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PUBLIC ENTERPRISES PORTFOLIO COMMITTEE
23 August 2006
BBBEE GUIDELINES FOR SALE OF STATE-OWNED ENTERPRISES NON-CORE PROPERTY; EMPLOYMENT EQUITY: BRIEFING
Chairperson: Mr Y Carrim (ANC)
Documents handed out:
Empowerment: PowerPoint Presentation
DPE Property Project. Broad-Based Black Economic Empowerment Guidelines for the sale of SOE Non-Core Property: PowerPoint Presentation
The Department of Public Enterprises gave a progress report on employment equity / empowerment transformation and Broad-based Black Economic Empowerment (BBBEE) guidelines for the sale of State Owned Enterprises (SOE) Non-Core Property. The Committee was concerned at the pace at which the department and state-owned enterprises were moving in meeting the targets of transformation.
Mr Litha Mncwabeni, the Deputy Director General introduced his delegation from the Department of Public Enterprises (DPE) as:
Ms Katherine Venter - Coordinator of the Joint Projects Facility
Ms Caroline Ritchardson - Project Manager: Property Project
Ms Reneva Fourie - Head of Parliamentary Services
B-BBEE guidelines for sale of SOE Non-Core Property
Ms Richardson said that SOEs were focusing on core business and divesting themselves of assets and enterprises that were non-core. The DPE Property Project aimed at optimising the disposal of non-core property holdings in order to promote the greatest socio-economic development impact. She outlined the process that they were following.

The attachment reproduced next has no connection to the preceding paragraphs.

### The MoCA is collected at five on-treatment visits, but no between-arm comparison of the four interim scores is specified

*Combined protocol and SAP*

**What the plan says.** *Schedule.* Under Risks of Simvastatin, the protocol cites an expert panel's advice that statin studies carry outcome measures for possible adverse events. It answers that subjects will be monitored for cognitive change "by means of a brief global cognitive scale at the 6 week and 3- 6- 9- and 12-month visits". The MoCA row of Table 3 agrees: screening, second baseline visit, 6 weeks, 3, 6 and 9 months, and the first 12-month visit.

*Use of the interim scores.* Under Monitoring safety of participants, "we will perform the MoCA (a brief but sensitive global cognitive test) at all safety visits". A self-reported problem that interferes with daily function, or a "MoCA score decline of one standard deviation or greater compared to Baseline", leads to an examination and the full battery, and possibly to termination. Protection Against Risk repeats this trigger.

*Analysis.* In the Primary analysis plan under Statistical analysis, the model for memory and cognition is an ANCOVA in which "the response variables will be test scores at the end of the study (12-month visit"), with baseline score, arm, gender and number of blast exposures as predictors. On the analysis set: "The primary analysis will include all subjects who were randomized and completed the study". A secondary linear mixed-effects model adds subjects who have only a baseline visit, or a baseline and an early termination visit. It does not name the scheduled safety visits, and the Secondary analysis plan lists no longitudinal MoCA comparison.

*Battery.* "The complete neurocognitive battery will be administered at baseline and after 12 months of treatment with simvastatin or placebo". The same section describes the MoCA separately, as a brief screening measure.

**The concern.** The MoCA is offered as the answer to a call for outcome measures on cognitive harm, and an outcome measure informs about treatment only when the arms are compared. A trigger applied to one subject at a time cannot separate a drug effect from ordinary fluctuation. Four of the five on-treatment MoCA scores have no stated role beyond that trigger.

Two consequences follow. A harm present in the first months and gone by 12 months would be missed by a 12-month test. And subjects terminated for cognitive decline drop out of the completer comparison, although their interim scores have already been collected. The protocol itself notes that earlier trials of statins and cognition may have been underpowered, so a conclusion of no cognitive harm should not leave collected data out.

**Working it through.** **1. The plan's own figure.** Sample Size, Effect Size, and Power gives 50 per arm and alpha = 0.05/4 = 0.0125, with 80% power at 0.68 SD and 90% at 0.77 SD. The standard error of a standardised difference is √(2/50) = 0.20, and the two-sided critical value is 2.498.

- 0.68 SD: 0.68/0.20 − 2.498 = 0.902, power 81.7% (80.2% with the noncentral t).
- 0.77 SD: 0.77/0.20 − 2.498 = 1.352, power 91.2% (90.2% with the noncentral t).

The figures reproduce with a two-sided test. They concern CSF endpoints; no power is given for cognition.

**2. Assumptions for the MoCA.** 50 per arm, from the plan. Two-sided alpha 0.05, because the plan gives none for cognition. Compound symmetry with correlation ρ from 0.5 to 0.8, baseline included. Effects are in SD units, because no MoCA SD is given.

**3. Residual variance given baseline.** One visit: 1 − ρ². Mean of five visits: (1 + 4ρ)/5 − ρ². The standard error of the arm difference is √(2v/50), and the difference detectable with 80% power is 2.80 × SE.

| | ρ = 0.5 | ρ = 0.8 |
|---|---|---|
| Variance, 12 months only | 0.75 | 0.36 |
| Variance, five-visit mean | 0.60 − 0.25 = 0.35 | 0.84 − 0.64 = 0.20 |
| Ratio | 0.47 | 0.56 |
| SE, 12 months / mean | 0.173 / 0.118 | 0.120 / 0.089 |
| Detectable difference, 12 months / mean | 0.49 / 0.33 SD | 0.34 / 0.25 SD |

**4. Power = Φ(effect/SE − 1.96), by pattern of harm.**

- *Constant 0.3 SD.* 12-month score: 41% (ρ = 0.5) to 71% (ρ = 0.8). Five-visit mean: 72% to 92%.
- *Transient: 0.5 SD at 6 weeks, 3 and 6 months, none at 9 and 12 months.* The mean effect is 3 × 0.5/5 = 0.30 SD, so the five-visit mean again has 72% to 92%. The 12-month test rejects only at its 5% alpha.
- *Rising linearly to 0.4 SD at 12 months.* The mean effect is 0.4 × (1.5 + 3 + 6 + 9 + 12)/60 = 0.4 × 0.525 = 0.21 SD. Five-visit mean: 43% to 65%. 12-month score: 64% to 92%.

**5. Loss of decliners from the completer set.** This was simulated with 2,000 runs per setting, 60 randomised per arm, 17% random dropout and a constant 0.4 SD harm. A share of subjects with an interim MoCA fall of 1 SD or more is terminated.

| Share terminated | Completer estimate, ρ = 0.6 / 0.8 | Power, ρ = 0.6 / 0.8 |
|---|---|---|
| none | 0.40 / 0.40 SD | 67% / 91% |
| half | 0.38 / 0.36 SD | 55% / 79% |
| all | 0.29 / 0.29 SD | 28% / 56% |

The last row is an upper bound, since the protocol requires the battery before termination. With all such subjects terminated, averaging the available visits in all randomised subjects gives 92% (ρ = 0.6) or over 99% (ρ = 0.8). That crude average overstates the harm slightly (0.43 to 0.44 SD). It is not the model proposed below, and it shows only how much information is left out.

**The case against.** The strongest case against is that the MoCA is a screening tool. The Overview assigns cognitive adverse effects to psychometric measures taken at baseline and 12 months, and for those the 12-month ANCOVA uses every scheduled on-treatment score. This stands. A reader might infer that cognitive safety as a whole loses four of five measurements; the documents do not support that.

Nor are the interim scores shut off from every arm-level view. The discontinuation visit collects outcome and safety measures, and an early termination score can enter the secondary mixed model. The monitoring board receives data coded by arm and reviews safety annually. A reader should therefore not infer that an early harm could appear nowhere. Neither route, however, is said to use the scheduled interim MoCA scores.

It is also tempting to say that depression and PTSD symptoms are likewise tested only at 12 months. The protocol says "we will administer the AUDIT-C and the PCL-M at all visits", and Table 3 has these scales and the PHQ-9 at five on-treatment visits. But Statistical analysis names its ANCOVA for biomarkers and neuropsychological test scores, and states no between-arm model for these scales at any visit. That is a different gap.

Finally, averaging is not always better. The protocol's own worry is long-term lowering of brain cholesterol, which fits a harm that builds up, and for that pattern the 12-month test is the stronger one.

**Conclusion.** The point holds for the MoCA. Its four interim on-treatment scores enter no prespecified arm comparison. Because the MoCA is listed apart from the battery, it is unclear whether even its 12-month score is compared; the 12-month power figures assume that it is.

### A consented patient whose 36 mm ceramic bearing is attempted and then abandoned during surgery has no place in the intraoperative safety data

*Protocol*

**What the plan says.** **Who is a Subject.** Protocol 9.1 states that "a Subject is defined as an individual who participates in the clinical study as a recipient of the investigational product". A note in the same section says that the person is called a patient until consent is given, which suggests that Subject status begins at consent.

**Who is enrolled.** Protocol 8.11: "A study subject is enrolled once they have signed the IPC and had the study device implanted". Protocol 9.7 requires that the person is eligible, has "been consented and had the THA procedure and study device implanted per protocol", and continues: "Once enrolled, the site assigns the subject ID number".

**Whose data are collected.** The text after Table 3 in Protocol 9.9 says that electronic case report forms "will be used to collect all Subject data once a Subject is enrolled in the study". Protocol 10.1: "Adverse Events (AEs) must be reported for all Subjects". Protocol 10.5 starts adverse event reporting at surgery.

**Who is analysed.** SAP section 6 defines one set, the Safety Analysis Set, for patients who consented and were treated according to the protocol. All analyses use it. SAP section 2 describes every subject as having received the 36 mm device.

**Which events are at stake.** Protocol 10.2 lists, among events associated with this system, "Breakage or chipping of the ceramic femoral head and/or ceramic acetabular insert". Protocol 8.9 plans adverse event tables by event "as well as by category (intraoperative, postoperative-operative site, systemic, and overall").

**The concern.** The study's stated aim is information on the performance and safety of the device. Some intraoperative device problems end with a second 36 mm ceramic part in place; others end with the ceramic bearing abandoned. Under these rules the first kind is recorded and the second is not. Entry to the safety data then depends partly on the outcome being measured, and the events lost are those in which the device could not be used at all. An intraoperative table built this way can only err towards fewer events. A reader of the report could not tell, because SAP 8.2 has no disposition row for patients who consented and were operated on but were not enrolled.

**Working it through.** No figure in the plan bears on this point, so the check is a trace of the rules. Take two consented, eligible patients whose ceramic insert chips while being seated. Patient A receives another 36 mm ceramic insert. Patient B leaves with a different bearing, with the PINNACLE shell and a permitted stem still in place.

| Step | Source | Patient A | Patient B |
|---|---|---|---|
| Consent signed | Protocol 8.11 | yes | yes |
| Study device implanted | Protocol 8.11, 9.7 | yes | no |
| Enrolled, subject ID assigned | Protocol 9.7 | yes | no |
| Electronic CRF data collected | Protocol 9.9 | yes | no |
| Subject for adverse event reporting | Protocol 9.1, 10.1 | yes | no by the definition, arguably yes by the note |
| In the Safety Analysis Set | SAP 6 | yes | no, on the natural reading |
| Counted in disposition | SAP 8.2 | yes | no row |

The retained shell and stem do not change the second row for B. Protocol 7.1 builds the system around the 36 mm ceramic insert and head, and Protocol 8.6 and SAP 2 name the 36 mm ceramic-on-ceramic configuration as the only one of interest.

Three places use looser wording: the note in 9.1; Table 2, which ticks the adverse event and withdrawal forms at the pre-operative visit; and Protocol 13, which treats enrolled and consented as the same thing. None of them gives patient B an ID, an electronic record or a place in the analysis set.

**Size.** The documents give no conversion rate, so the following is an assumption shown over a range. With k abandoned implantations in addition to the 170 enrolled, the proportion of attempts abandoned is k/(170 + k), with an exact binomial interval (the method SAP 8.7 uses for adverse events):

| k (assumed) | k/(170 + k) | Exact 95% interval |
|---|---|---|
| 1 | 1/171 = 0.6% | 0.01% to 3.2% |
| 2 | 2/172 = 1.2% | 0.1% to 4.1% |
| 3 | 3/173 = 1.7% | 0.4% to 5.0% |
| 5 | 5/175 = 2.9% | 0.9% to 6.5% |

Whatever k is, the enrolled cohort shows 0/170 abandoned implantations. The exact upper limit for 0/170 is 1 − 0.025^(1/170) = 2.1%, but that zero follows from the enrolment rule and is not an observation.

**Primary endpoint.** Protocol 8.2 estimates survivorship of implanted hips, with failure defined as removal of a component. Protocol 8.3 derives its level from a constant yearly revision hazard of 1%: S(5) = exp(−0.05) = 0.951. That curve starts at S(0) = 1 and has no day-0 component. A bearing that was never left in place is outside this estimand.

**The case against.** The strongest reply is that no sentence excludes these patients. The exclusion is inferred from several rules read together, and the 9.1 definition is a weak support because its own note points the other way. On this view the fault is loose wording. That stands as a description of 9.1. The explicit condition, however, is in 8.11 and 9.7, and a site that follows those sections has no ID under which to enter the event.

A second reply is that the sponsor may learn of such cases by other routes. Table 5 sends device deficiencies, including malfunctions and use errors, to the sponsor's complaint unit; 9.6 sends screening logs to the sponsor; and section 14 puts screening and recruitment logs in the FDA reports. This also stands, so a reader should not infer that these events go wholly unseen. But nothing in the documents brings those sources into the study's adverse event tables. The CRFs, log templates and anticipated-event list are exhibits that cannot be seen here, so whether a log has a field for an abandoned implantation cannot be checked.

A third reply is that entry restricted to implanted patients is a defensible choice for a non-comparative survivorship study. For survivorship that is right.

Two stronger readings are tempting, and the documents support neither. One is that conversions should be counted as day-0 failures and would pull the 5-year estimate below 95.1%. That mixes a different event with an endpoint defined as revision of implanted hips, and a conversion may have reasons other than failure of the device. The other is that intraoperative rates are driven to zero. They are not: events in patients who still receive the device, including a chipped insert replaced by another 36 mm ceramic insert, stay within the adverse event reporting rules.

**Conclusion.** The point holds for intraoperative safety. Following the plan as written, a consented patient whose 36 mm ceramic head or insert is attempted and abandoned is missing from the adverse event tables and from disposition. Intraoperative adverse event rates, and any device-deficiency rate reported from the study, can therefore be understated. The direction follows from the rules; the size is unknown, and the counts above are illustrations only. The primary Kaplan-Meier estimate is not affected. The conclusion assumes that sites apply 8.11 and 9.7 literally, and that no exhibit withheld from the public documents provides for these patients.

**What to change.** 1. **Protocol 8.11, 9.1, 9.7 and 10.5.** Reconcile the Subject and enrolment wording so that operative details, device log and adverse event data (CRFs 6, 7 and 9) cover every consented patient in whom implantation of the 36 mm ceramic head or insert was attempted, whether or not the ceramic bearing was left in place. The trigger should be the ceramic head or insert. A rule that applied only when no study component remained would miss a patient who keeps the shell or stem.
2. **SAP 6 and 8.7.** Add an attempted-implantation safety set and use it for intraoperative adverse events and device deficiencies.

Cabinet had approved the B-BBEE guidelines that would guide the disposal of properties for sale and these were available on the DPE’s website (www.dpe.gov.za). Guidelines were based on the Codes of Good Practice and the Property Sector Charter. For any enterprise to bid for SOE property, they would need a BEE verification certificate from an accredited agency.
The target and thresholds were then outlined. The target was that a minimum of 70% of all asset disposals (except to government or for housing) must be to entities with a BBBEE status of at least Level 4. This means entities with scorecard points equal to and above 65%.